THE only reason Colorado homemaker Barbara Nolin says she
didn't give her adopted children back was that no one would take
them. After two years, she had lost all sympathy for the sisters,
former street children who had been named Angel and Crystal for
their birth mother's favorite drugs.
One made repeated false allegations of child abuse. The other
had 10-hour tantrums and set a fire that destroyed her house. In
years of traditional therapy, they seemed only to become more
Then last year, Nolin found a new therapist who diagnosed the
girls' condition as "attachment disorder," an inability to connect,
trust or empathize with other people caused in the first years of
Through intense treatments, the therapist and sometimes Nolin
would cradle each girl like an infant and talk about the past.
The younger girl, now 6, has settled down; the older girl, 9,
is still being treated.
In the process, Nolin regained her compassion. She recalled one
session with the older girl, who never expressed anger or fear.
"She was telling this horrible story about how she was molested and
there were no tears in her eyes, no emotion at all. . . . We sat
there and we cried for Crystal," said Nolin, who lives in the
Denver suburbs. "You cry for the people who can't cry."
Such sensational cases of attachment disorder, usually
involving adopted or foster children, may be familiar to viewers of
daytime talk shows. Some experts believe milder forms - usually the
inability to maintain relationships - also are spreading throughout
a generation of young people raised by distracted or uncommitted
parents with little cultural or social support.
The diagnosis, which can cover behavior from erratic eye
contact to substance abuse and violence, is becoming so popular
some worry it will become "the ADHD of the '90s," appealing to
desperate caretakers and attracting faddish therapies. Indeed, the
disorder has some similarities to attention deficit hyperactivity
disorder, a developmental disability that affects children's
behavior, attention and learning, and has become one of the most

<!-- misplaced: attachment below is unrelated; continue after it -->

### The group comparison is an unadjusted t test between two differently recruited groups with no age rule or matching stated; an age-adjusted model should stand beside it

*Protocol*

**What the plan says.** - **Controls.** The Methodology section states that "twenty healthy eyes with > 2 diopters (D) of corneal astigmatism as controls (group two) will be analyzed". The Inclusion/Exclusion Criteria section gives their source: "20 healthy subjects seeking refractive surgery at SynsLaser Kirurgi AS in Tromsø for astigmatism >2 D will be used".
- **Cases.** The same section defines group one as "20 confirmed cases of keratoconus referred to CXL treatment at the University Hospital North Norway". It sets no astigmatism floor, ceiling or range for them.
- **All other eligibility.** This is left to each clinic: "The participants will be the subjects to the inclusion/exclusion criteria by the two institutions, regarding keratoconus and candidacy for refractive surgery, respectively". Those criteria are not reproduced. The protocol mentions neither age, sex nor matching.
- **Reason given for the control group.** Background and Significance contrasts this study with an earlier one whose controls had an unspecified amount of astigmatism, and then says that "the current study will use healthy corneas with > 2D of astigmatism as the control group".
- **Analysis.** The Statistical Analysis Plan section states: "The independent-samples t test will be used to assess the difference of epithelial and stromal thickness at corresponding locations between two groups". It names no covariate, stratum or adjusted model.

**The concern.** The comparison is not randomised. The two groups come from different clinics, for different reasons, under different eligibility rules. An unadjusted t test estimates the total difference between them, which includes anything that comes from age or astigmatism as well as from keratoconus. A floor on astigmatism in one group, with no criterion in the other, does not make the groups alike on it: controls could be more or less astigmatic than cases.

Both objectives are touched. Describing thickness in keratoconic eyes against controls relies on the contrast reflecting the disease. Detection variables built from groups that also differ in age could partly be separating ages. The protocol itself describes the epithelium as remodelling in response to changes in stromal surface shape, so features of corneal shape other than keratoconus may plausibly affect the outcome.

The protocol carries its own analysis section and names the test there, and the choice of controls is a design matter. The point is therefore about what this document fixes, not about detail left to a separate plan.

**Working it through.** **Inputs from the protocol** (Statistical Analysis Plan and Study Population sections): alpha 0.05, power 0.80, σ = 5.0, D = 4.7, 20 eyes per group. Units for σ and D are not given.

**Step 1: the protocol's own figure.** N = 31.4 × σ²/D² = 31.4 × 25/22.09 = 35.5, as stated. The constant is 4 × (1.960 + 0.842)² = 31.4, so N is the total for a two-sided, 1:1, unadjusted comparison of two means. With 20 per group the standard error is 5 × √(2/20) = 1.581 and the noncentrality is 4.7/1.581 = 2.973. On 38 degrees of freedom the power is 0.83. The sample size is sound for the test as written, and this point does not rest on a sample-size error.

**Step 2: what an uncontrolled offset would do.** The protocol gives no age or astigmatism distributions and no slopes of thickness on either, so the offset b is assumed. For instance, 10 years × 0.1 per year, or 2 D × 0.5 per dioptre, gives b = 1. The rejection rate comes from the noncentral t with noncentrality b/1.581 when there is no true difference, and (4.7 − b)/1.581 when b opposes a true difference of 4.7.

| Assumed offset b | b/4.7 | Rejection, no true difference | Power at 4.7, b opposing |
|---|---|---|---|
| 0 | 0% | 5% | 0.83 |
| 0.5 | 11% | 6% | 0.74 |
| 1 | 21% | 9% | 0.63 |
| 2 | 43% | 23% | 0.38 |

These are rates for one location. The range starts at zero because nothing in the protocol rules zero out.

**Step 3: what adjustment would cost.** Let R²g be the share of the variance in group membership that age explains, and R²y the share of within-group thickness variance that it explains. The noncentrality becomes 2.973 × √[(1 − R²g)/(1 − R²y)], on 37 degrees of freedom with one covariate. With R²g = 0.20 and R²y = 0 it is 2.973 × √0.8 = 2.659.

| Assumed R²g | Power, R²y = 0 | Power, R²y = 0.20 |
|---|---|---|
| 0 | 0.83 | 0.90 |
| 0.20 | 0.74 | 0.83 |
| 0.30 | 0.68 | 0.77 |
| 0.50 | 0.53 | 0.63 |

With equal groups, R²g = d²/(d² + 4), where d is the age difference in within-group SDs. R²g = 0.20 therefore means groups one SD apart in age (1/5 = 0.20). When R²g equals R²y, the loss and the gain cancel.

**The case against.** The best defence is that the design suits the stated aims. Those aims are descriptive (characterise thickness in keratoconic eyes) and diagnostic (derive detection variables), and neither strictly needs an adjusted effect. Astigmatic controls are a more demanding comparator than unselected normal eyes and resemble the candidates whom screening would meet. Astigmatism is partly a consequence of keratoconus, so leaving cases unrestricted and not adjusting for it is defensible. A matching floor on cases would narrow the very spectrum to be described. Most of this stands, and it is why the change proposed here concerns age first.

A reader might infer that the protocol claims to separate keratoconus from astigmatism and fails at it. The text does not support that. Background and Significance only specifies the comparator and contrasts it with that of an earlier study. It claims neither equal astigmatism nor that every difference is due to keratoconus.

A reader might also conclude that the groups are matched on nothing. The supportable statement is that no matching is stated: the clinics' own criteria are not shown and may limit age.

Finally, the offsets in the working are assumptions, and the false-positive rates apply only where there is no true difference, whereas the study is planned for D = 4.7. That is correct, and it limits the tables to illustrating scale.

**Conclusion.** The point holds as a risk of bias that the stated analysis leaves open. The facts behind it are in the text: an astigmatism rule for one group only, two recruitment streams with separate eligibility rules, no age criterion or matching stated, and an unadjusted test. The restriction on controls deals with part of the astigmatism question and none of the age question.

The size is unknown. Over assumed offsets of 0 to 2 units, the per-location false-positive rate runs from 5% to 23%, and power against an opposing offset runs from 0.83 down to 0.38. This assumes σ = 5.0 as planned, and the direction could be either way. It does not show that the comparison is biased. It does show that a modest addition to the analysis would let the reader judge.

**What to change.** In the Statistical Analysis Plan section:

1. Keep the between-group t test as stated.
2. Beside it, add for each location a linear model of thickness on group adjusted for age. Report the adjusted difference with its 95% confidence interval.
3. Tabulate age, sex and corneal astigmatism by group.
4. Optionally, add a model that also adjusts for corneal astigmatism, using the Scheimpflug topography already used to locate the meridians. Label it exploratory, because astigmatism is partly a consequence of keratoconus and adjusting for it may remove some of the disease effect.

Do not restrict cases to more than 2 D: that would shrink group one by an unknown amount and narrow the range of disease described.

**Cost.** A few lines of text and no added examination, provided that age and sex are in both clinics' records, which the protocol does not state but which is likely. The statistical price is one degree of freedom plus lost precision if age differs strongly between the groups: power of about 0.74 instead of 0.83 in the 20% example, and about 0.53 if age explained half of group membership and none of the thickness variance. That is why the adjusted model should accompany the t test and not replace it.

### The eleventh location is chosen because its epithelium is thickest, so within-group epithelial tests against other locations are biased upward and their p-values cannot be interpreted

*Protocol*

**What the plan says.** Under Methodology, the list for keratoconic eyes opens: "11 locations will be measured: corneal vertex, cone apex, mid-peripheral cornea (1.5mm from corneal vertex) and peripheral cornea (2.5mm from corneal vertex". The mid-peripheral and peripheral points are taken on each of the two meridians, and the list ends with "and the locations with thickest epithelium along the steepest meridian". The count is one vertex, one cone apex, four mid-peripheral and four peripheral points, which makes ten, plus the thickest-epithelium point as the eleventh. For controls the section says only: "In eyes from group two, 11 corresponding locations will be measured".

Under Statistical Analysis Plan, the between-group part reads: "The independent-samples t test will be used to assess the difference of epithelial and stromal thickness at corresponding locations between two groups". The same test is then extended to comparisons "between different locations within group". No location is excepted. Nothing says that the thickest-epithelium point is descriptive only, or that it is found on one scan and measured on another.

common diagnoses in childhood.
The field is in ferment over controversial treatments. Still,
some call attachment theory the most significant idea in child
psychology in the last 30 years and say research offers great
potential for helping solve an apparently overwhelming problem.
"We are turning out kids that, as a society, we don't know how
to handle," said Michael Pines, a child psychologist and president
of the Dallas-based Association for the Treatment and Training in
the Attachment of Children, or ATTACH. Over the last six years, the
umbrella organization of therapists and child placement workers has
grown from 30 to 350 members, he said.
Diagnoses have increased dramatically, Pines said, partly
because awareness is growing and partly because "there are more
families that are disintegrating, more kids being born to
drug-affected moms and more children having children."
Also contributing is the rising number of children staying in
foster care for longer periods of time, shuttling from home to
home, awaiting adoption. Others blame the familiar scenario of
exhausted, working mothers and fathers forced to place millions of
children in mediocre day care or leaving them to raise themselves
Pines said only 5 percent of children with attachment disorder
are extremely violent. "We usually see kids who have difficulty
making or keeping long-term friends, forming trusting relationships
with parents and other authority figures, and accepting external